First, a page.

Press Releases

Adirondack Council Applauds New Adirondack & Catskill Coordinators

Monday, November 29, 2021

RAY BROOK, N.Y. – The Adirondack Council today cheered an announcement by the NYS Dept. of Environmental Conservation (DEC) that it had created and filled two new coordinator positions to oversee public Forest Preserve in the state’s massive wilderness parks in the Adirondack and Catskill mountains. 

“We applaud DEC Commissioner Basil Seggos and Deputy Commissioner Katie Petronis for elevating Josh Clague and McCrea Burnham to DEC’s positions of Adirondack and Catskill Park Coordinators,” said William C. Janeway, Executive Director of the Adirondack Council. “We look forward to helping them help the Department fulfill its responsibility to protect and preserve New York's priceless legacy of wilderness lands and waters.” 

The six-million-acre (9,300 sq. mi.) Adirondack Park is the largest park in the contiguous United States.  Almost half of the Park consists of Forest Preserve -- lands and water protected as “forever wild” under the state’s Constitution. The Catskill Park is 700,000 acres, about 40% of which is Forest Preserve.  

The Adirondack Council has been leading a nationwide call from conservationists for better management of the Adirondack Forest Preserve, especially the Park’s overused and overcrowded wilderness trails and summits. The organization has worked with the Leave No Trace Center for Outdoor Ethics to develop a new strategy for the Park. It is also working with NYS DEC, the Adirondack Mountain Club, the Regional Office for Sustainable Tourism, and Stewart’s Shops on the Love Your Adirondacks Campaign (#LoveYourADK) to promote Leave No Trace principles.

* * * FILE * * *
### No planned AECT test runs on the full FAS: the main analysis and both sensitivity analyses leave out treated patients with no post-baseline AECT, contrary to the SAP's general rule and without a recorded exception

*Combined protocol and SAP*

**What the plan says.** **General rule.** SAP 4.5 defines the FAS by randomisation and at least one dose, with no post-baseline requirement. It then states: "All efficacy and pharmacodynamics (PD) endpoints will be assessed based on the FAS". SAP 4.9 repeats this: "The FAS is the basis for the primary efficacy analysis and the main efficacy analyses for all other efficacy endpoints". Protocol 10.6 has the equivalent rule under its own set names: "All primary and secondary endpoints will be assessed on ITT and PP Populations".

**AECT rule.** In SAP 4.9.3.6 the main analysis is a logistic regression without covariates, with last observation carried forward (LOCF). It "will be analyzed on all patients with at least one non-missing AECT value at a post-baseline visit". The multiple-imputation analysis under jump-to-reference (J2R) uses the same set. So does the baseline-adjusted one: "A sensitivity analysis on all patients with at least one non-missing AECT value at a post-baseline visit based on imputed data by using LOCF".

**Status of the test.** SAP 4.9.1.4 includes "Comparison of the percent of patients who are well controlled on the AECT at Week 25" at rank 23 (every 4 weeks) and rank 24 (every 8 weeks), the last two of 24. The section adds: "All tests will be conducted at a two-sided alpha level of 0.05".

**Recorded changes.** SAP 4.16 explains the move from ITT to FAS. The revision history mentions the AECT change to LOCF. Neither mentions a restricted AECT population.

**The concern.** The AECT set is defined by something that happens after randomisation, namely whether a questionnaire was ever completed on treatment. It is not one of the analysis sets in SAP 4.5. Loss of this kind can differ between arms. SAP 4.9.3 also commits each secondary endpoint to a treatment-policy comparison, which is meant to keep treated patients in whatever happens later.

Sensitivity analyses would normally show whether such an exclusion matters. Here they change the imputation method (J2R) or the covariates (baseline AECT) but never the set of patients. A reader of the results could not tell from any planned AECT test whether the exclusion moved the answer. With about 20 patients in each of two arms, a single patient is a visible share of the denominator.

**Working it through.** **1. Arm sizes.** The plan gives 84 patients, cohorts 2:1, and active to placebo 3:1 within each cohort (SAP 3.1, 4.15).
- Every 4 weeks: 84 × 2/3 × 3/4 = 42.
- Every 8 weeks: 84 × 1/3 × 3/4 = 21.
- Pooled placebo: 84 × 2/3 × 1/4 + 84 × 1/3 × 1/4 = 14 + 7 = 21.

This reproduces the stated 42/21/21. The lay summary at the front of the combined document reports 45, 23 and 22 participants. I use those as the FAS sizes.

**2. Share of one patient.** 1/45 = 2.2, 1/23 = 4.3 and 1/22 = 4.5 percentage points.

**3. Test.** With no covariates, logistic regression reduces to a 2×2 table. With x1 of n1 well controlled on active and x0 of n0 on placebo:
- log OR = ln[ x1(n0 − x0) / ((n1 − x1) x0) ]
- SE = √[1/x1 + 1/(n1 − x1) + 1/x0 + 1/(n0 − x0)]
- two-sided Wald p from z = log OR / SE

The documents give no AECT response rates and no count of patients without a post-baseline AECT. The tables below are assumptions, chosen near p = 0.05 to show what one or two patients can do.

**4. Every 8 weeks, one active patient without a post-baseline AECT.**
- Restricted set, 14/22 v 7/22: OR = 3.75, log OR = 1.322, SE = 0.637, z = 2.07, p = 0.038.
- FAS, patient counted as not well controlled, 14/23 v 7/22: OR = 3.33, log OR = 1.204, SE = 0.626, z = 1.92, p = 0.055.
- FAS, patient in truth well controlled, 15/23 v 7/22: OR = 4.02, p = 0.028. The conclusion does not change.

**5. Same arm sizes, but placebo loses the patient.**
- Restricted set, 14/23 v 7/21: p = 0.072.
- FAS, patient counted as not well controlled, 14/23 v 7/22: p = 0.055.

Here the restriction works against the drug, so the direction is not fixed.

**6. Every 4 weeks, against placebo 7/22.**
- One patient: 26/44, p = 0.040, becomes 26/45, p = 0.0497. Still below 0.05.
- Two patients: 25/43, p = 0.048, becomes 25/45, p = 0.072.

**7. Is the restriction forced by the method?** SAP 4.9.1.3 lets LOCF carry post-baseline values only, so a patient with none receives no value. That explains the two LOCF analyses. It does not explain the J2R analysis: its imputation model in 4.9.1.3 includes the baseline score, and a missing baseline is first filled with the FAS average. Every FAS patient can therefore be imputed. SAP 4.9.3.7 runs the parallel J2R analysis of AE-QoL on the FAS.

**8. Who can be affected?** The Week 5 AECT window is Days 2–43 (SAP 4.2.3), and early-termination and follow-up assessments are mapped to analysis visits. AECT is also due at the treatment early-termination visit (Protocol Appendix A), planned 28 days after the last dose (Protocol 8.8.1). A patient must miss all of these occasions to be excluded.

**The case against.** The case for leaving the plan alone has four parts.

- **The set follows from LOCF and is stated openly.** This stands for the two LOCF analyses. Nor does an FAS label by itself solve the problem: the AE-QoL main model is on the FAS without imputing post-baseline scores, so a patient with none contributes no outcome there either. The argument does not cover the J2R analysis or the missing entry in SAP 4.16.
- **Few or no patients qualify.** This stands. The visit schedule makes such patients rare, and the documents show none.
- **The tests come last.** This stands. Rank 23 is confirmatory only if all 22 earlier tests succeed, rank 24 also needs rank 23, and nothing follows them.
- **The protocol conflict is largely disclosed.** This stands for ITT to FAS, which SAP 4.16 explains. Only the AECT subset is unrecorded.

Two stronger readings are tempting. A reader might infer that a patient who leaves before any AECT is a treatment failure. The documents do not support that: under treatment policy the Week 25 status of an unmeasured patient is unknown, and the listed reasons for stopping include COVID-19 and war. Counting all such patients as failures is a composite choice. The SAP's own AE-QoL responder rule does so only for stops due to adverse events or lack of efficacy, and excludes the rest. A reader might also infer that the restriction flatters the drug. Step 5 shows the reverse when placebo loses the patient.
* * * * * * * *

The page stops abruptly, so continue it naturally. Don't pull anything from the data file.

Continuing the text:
The Adirondack Council’s recent State of the Park report for 2021 contains several examples of the need for further action to address Forest Preserve management. The Council even more recently released Adirondack Vision 2050 addresses the Park’s long-term needs for better management and oversight, including additional state personnel to carry out those objectives. 

Established in 1975, the Adirondack Council is a privately funded not-for-profit organization whose mission is to ensure the ecological integrity and wild character of the Adirondack Park. It is the largest environmental organization whose sole focus is the Adirondacks.  

The Council carries out its mission through research, education, advocacy, and legal action. It envisions a Park with clean water and clean air, core wilderness areas, farms and working forests, and vibrant, diverse, welcoming communities. Adirondack Council advocates live in all 50 United States. 

For more information: John Sheehan, Director of Communications, 518-441-1340 

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